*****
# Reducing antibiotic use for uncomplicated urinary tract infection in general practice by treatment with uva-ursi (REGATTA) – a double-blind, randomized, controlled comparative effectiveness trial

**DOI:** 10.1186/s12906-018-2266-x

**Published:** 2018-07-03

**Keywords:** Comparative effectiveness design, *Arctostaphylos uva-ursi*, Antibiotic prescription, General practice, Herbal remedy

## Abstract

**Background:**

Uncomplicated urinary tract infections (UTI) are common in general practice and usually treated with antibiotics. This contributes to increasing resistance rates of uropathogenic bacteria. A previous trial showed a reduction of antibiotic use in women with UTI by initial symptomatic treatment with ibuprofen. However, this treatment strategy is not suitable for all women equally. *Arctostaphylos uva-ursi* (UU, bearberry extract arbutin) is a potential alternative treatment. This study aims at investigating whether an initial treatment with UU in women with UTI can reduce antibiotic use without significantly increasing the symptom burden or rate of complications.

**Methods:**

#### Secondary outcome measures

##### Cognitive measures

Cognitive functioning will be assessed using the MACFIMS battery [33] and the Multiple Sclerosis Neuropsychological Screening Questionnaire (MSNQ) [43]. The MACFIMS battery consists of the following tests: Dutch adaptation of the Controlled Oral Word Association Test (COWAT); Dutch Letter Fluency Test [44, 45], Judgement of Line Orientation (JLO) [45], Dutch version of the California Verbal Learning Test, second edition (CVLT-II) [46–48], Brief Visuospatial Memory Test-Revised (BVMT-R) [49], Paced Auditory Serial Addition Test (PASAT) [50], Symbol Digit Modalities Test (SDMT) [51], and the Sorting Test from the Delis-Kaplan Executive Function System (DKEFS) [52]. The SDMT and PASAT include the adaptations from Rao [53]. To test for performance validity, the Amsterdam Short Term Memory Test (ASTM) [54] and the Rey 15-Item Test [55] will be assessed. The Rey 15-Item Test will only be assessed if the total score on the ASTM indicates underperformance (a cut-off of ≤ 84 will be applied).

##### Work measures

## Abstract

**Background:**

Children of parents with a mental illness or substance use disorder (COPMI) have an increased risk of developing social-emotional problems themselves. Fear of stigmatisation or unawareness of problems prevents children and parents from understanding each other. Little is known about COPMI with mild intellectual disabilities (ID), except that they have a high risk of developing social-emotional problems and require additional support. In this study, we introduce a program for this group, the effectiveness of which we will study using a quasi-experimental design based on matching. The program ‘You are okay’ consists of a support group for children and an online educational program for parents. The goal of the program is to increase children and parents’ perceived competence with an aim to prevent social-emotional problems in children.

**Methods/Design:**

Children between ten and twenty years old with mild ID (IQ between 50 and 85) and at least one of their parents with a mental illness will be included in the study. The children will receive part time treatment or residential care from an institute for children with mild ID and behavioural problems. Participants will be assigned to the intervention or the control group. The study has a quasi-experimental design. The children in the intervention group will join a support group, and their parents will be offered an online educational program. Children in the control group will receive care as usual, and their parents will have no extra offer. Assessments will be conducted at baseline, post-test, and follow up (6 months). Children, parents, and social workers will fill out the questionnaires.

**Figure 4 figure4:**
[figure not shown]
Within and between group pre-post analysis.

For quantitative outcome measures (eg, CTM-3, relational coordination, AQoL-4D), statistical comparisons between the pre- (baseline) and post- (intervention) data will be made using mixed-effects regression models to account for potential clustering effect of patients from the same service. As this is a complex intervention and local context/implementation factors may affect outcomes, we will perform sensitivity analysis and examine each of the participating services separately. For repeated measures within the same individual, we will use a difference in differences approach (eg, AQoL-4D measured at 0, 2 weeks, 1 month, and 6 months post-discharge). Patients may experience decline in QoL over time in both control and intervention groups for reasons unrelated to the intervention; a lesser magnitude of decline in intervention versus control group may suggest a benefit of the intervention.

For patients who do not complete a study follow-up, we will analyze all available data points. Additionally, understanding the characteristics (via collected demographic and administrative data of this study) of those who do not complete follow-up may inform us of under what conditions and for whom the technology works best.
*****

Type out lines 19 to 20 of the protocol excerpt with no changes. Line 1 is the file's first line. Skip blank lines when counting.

[figure not shown]
Within and between group pre-post analysis.